Credit reporters will no longer be able to charge more than $10 for consumers seeking their credit information. The change will take effect from today.
Sometimes, people need to get access to their credit information quickly. They might have been declined for credit but have a short window in which to seal a deal. Until now, these people have been required to pay up to $50 to find out why they were declined and sort it out. This was not a reasonable amount to pay.
We’ve now amended the code of practice regulating credit reporters, to limit the amount they can charge, and this begins today.
For years we’ve been telling people that they should regularly check their credit history. Accessing personal information is a fundamental right. Accessing credit information is particularly important, as it changes all the time and can have a big impact on people.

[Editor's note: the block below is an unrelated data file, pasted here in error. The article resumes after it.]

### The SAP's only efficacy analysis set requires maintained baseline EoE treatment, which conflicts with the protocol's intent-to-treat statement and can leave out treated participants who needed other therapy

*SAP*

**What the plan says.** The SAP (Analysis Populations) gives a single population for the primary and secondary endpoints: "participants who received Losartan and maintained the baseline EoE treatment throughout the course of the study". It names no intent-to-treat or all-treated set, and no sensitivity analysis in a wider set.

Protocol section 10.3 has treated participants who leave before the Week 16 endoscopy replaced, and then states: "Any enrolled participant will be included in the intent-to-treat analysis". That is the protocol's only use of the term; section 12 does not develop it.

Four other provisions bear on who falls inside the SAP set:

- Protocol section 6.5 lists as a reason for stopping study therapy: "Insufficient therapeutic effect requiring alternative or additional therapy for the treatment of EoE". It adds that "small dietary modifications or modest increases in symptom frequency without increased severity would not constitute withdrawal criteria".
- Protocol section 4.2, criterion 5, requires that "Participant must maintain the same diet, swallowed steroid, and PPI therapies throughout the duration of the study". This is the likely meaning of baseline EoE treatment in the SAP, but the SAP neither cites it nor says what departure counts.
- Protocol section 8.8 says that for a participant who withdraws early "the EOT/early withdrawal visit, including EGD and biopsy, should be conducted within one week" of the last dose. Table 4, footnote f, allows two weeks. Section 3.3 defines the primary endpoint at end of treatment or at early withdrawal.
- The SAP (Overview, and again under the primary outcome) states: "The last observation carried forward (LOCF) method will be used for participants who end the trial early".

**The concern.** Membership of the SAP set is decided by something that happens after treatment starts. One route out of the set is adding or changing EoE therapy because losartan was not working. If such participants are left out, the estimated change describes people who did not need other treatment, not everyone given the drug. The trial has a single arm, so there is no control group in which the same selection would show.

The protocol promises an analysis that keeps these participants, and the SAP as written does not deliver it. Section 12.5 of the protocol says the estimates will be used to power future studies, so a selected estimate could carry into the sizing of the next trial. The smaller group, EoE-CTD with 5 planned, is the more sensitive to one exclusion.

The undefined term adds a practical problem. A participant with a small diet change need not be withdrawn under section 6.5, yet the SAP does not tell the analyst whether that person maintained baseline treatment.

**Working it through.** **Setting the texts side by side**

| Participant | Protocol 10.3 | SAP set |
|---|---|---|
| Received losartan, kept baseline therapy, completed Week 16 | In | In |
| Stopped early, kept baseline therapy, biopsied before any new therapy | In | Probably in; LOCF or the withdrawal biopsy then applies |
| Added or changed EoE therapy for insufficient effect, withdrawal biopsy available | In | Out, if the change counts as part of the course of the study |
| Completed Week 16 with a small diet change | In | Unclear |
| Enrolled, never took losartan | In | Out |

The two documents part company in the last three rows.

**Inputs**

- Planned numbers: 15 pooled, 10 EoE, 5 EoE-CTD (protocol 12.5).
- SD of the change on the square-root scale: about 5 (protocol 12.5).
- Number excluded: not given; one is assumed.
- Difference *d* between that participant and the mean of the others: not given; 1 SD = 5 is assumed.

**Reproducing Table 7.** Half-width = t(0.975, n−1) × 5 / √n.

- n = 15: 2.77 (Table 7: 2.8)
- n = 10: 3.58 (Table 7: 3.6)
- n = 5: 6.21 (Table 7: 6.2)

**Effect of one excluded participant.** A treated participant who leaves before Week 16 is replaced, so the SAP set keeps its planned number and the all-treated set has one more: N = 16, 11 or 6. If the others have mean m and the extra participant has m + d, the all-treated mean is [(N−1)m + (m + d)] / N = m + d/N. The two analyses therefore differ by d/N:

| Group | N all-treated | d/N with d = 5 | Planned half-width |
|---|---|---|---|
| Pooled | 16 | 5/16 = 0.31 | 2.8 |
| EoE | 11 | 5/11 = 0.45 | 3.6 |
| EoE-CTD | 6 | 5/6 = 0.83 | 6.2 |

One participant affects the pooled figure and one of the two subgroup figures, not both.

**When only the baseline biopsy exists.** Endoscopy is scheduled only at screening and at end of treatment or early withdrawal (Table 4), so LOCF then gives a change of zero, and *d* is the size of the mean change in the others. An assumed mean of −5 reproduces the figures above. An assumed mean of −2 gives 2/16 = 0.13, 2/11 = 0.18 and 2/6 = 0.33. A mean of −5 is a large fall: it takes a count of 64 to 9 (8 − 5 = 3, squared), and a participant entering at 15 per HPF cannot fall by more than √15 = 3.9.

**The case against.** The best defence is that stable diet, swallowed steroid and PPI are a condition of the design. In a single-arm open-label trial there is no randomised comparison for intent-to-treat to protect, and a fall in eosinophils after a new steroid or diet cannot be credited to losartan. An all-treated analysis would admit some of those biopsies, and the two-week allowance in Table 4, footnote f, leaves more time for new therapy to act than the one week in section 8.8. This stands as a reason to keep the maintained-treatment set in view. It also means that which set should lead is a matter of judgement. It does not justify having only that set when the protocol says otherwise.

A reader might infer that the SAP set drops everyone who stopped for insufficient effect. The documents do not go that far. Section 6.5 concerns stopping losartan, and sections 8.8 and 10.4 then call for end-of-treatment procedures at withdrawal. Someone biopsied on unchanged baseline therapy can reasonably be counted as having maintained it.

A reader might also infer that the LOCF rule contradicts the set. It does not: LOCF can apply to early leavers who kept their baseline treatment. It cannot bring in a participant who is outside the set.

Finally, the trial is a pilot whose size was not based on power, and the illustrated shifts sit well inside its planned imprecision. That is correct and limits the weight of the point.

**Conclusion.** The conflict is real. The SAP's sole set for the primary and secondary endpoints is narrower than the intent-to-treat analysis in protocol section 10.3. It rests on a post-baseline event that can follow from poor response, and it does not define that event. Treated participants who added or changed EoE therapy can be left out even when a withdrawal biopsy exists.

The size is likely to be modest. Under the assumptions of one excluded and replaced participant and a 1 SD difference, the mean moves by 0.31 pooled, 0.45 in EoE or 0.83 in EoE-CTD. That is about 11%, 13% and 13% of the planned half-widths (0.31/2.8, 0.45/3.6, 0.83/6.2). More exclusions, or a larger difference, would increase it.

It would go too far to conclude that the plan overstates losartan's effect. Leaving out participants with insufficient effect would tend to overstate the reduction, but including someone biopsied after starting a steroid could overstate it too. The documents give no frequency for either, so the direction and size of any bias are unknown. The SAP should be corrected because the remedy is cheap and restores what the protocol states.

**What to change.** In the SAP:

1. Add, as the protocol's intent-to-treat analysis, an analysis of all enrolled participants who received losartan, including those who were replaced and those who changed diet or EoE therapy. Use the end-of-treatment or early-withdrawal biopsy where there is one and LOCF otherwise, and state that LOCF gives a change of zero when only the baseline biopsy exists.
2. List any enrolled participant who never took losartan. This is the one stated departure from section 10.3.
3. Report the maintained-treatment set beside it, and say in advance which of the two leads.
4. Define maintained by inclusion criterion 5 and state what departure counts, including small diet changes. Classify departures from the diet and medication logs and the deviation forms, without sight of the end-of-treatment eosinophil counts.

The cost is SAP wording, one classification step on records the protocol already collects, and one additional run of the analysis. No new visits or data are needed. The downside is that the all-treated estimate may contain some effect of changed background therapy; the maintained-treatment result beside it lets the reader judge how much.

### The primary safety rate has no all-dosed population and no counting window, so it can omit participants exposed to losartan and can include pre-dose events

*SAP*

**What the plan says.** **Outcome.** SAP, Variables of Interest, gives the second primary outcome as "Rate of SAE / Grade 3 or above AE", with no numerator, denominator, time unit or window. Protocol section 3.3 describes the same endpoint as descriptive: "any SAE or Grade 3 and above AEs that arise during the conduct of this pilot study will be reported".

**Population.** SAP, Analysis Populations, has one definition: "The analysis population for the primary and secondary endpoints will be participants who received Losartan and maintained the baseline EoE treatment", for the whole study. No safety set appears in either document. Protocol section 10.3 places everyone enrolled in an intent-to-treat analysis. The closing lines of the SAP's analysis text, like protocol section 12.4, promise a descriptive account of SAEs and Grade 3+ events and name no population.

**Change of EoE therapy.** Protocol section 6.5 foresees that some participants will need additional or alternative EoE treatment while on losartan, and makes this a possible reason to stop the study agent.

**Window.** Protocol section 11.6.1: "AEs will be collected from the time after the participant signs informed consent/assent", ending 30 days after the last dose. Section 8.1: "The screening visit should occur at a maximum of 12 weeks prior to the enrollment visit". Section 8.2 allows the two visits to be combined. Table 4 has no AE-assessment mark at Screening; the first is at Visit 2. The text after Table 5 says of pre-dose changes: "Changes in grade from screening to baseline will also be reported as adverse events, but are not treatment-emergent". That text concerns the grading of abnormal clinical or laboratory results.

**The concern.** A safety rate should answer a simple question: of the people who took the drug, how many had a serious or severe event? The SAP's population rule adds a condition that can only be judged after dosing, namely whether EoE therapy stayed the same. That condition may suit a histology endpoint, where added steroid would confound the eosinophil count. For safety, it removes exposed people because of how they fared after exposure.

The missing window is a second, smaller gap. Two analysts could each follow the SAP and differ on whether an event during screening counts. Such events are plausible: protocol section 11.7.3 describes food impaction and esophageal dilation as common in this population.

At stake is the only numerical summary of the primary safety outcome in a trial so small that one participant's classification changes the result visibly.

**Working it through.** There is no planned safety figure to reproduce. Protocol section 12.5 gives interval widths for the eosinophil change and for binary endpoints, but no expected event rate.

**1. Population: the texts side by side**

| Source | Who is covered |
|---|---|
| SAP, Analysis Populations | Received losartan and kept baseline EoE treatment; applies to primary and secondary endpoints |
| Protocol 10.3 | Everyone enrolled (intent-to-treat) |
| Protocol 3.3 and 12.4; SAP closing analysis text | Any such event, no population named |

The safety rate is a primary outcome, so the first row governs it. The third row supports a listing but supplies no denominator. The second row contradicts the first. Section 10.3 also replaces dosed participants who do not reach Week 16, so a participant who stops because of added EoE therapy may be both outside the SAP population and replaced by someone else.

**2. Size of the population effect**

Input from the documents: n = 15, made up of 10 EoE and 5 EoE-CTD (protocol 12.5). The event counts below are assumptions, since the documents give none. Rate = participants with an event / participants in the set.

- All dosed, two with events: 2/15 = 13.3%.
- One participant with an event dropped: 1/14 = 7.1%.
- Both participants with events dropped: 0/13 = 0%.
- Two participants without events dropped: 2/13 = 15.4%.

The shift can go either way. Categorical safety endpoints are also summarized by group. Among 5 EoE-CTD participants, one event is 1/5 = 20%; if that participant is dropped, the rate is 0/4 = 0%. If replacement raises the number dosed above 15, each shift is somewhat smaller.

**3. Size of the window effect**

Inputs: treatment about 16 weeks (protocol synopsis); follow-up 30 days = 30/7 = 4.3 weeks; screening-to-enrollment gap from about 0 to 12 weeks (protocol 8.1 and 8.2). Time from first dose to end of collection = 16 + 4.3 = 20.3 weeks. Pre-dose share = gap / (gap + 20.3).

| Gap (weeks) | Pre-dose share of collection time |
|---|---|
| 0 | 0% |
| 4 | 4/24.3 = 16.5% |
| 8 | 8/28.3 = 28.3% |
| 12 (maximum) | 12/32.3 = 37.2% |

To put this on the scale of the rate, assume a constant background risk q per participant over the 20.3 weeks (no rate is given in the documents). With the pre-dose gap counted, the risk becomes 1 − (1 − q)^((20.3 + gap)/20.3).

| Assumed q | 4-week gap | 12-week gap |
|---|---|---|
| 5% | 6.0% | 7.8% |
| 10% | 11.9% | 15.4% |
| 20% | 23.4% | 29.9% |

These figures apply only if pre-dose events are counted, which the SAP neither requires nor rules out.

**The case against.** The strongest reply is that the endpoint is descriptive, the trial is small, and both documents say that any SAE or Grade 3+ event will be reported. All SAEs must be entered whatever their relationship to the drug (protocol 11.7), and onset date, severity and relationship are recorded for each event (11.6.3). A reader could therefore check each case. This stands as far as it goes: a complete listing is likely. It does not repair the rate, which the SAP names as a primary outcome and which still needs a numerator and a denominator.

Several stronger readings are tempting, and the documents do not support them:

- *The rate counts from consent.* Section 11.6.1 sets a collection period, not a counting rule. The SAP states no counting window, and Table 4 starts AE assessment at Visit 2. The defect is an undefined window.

It’s a good idea to know what’s on your credit report. You won’t need to pay a tenner if you just want to check your information but time is not critical. You can get a copy of your credit information for free if you don’t need it immediately.
While we’ve got your attention, here are a few others things you should know about credit reporting:
Your borrowing reflects on you - credit reporters are now able to collect and report the amount of credit you have, and whether you’re meeting your repayments.
It’s not just bank loans that count - credit reporters can also collect and report information about your phone and utility accounts.
You can ask to correct your credit information - inaccurate credit information – the wrong debt, the wrong amount, the wrong name - can really mess things up.
If you think you’re at risk of fraud, you can freeze your credit information.